Dr. Lin Mei, chief of developmental neurobiology at the Medical College of Georgia and Georgia Research Alliance Eminent Scholar in Neuroscience, has received the 2008 Mathilde Solowey Lecture Award in Neurosciences.
The annual award, administered by Foundation for Advanced Education in the Sciences, honors young or rising neuroscientists who excel in research that is cutting edge, translational and of broad importance.
Dr. Mei will discuss his studies of neural circuitry formation and synaptic plasticity, which have shed light on potential causes of schizophrenia and seizures as well as how certain neuromuscular diseases may occur, in a lecture May 15 at the National Institutes of Health in Bethesda, Md.
Dr. Mei and his colleagues study the function and underlying mechanism of neuregulin-1 and its receptor ErbB4 in neurotransmission. Both are important for neural development and have been implicated in schizophrenia. They discovered that the two proteins help keep a healthy balance between excitation and inhibition of brain cells. In 2007, Dr. Meis research, published in Neuron, showed that neuregulin-1 promotes inhibition at the site of inhibitory synapses in the brain by increasing release of GABA, a major inhibitory neurotransmitter.
In 2000, his research team showed neuregulin-1 suppresses excitation at excitatory synapses, communication points between neurons where the neurotransmitter glutamate excites cells to action. Both functions require ErbB4. The collective findings reveal a check and balance for brain cell activity managed by neuregulin-1 in the brains prefrontal cortex, the site of complex reasoning and decisions about appropriate social behavior. They also provide new treatment targets for psychiatric diseases such as schizophrenia and neurological disorders such as epilepsy.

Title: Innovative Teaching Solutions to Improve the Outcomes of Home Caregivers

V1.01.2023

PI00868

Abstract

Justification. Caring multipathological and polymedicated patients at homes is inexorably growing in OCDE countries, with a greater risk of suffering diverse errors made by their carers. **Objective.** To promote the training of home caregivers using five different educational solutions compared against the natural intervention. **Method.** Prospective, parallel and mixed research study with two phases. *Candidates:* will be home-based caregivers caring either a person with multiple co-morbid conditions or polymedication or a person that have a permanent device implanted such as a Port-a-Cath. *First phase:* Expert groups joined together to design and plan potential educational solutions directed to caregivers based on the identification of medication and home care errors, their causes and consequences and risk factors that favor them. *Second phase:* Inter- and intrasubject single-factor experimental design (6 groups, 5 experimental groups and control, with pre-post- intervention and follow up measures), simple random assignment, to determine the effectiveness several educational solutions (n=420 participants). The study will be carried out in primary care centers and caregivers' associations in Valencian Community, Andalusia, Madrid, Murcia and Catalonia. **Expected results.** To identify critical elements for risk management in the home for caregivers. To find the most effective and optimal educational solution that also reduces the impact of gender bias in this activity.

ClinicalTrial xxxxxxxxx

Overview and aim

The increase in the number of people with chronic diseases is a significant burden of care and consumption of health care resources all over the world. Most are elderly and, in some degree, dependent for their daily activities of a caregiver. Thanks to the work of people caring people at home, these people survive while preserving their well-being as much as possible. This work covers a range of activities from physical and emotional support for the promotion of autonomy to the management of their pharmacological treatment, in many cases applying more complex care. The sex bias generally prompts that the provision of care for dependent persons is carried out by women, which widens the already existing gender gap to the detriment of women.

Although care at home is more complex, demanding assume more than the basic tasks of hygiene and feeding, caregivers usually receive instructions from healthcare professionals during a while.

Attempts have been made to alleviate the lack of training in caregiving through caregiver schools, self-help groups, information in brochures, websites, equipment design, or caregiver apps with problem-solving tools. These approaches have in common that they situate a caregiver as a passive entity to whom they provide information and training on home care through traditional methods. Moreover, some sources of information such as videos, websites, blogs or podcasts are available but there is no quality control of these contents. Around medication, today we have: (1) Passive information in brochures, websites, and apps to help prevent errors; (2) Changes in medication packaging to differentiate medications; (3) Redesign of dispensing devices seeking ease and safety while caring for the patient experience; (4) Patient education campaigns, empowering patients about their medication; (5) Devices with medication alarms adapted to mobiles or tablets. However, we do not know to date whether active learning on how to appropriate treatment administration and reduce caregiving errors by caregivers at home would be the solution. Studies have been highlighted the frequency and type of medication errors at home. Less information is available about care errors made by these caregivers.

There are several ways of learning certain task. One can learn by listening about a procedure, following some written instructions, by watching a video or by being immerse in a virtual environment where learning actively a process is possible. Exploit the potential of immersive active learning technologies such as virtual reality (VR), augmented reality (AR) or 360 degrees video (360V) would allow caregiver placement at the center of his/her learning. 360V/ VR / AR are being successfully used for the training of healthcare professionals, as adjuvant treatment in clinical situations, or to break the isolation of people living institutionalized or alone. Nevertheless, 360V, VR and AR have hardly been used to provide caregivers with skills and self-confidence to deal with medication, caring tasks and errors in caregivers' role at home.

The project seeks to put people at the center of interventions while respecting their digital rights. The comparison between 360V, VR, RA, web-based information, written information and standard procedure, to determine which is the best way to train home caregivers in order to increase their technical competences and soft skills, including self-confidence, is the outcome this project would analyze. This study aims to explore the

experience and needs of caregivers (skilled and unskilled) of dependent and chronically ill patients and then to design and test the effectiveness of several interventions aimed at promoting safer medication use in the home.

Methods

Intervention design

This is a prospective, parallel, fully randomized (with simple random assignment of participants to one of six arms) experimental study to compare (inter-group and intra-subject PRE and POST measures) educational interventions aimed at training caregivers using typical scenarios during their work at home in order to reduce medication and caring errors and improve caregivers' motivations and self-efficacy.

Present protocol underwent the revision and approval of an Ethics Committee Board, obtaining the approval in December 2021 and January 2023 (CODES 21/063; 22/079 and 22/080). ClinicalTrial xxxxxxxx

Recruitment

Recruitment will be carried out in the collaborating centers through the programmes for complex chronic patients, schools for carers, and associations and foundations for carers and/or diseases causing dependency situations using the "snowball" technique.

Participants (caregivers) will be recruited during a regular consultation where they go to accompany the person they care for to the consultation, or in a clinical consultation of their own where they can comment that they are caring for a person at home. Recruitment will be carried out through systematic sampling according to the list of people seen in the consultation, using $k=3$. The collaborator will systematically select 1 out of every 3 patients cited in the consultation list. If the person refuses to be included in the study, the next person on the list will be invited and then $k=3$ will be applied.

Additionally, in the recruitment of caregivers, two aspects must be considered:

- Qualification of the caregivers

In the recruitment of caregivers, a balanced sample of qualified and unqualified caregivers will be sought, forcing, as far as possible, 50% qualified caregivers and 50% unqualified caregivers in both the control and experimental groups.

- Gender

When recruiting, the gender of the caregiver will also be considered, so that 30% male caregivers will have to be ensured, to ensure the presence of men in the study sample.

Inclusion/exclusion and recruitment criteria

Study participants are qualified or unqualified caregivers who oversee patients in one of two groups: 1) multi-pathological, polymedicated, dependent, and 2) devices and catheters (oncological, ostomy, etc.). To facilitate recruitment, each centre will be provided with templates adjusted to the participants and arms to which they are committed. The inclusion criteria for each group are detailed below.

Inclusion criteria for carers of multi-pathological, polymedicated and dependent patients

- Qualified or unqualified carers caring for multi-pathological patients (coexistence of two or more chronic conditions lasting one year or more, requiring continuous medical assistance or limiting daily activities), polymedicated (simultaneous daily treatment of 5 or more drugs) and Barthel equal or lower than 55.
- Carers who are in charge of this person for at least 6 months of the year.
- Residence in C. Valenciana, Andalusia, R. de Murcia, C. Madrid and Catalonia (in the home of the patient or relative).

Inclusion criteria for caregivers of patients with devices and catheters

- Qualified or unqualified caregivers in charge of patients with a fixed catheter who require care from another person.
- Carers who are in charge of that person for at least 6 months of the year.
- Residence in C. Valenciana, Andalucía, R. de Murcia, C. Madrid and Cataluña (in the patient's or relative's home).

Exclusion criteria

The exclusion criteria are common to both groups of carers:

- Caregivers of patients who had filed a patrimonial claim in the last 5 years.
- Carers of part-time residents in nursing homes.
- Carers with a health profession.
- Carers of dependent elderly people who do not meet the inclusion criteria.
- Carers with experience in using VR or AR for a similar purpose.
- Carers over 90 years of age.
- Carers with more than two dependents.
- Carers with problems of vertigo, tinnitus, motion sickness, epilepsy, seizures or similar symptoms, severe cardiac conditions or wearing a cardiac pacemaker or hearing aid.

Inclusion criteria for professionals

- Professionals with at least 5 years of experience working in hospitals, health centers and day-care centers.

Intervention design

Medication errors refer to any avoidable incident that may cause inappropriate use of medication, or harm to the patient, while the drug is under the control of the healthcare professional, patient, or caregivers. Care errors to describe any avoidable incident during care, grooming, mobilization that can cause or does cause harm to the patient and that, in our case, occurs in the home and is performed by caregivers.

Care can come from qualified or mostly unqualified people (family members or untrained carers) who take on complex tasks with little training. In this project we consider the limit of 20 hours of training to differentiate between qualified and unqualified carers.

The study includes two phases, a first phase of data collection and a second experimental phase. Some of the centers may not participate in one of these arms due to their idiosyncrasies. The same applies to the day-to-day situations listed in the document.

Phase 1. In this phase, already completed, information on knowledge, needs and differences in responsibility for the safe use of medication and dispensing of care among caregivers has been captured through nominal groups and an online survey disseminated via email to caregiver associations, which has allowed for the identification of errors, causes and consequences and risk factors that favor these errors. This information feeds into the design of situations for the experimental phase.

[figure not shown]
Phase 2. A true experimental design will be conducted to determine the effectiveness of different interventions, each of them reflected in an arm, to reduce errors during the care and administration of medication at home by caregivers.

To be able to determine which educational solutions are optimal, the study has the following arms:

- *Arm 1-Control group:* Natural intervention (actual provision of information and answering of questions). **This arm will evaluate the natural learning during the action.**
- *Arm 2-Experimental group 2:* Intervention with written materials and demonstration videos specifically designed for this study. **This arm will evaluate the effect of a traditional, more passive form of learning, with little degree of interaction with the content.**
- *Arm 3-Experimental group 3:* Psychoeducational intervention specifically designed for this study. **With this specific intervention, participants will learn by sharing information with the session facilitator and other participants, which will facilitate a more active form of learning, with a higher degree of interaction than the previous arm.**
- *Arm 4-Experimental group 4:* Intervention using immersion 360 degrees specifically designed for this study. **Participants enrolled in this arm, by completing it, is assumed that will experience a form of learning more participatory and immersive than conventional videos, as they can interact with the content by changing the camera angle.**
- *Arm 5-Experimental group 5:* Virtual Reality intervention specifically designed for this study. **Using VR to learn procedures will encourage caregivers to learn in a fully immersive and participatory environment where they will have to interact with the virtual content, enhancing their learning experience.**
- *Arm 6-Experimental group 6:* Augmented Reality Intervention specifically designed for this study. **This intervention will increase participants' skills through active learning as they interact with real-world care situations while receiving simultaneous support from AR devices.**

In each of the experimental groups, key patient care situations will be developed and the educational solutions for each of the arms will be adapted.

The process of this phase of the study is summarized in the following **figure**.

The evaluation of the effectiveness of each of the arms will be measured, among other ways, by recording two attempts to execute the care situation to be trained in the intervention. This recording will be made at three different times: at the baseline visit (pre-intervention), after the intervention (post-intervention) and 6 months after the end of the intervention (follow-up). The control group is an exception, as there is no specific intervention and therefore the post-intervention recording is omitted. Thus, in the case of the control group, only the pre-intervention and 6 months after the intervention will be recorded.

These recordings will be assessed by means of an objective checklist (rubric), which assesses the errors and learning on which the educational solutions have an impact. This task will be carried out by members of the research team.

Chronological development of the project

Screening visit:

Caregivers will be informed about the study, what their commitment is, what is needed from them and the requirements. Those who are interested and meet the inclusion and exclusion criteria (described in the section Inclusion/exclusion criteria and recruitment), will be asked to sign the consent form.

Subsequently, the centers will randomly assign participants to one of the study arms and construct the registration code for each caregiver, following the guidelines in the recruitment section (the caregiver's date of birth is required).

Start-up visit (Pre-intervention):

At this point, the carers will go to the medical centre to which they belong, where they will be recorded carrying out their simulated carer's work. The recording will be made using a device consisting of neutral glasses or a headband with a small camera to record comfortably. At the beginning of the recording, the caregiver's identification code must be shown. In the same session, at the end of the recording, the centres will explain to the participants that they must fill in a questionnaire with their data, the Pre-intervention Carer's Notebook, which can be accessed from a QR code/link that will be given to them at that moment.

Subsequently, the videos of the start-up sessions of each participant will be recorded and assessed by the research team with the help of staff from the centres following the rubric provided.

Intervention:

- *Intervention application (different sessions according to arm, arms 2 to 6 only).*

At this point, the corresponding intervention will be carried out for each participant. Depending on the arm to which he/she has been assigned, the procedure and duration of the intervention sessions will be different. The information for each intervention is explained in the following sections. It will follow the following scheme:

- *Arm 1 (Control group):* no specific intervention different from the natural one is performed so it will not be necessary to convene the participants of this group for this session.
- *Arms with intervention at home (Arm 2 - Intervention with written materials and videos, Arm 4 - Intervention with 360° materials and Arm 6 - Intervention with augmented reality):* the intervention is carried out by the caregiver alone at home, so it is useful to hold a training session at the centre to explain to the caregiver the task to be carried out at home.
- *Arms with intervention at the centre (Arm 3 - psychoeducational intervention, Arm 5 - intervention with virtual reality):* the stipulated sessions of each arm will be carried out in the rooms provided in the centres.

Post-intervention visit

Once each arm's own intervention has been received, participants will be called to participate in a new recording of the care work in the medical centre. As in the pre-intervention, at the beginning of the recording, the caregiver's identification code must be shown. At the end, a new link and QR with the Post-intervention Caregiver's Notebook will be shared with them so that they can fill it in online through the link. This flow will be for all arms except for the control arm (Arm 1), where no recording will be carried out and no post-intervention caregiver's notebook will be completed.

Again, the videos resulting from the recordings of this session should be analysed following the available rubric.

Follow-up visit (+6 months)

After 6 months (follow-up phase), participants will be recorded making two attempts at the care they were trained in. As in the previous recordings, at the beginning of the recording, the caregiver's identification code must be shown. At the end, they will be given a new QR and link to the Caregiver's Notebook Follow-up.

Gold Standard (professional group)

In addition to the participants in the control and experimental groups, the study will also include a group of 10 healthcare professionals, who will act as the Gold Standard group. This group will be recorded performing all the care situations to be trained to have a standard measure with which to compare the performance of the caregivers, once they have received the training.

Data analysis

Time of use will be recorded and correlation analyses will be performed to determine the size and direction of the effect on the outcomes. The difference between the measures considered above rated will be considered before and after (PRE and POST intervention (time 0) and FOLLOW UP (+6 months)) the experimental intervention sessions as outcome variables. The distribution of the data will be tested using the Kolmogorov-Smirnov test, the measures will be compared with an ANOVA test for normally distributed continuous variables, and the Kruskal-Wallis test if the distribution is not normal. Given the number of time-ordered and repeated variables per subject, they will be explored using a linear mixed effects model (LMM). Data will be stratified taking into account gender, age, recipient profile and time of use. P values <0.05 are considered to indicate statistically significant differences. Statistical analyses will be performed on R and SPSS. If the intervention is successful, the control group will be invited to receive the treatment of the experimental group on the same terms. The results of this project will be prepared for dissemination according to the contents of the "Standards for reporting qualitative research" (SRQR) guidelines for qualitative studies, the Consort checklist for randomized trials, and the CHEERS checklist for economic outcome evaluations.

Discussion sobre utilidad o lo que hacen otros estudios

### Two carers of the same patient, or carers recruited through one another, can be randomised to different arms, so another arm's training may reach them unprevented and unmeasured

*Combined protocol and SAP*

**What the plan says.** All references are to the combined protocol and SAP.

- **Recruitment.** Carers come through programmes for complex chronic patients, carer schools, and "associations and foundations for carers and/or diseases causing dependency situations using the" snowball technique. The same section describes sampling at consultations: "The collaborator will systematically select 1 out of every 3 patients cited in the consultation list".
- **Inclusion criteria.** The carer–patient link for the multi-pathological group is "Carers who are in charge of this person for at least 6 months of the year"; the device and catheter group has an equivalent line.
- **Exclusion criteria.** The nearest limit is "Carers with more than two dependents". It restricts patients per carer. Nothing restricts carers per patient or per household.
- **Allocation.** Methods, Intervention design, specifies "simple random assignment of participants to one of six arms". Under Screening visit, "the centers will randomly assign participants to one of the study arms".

He also studies how neurons and their target cells form contacts or synapses where signals are passed from one to the other. His study published this month in Nature Neuroscience provides some of the first proof that in vertebrates such as man, retrograde communication from a target cell such as a muscle cell back to the neuron is critical to neuron health and development. His research showed that when muscle cells fail to produce the protein beta-catenin, the neuron that should control that muscle cell doesnt develop or function properly. Problems with motor neuron survival and differentiation cause many neuromuscular diseases, such as muscular dystrophy and ALS but its unknown why neurons die in these diseases.
Previous Solowey Award winners include:
Dr. Mei is a member of the National Institute of Child Health and Human Development Developmental Biology Subcommittee and an ad hoc reviewer for several NIH Study Sections. He is a member of the Society for Neurosciences Membership and Chapters Committees.
He is the academic editor of PLoS One and an editor-in-chief of Molecular Brain, an international journal to be launched this month. He is a member of the editorial board of NeuroSignals and Brain Research Bulletin. He is a member of the Council of the Institute of Neurosciences of the Chinese Academy of Sciences in Shanghai and a guest investigator for the institute.
Dr. Mei, who came to MCG in 2004 from the University of Alabama at Birmingham, received the 2006 Distinguished Service Award from the MCG School of Graduate Studies. His work is supported by four NIH grants and the Muscular Dystrophy Association.
|Contact: Toni Baker|
Medical College of Georgia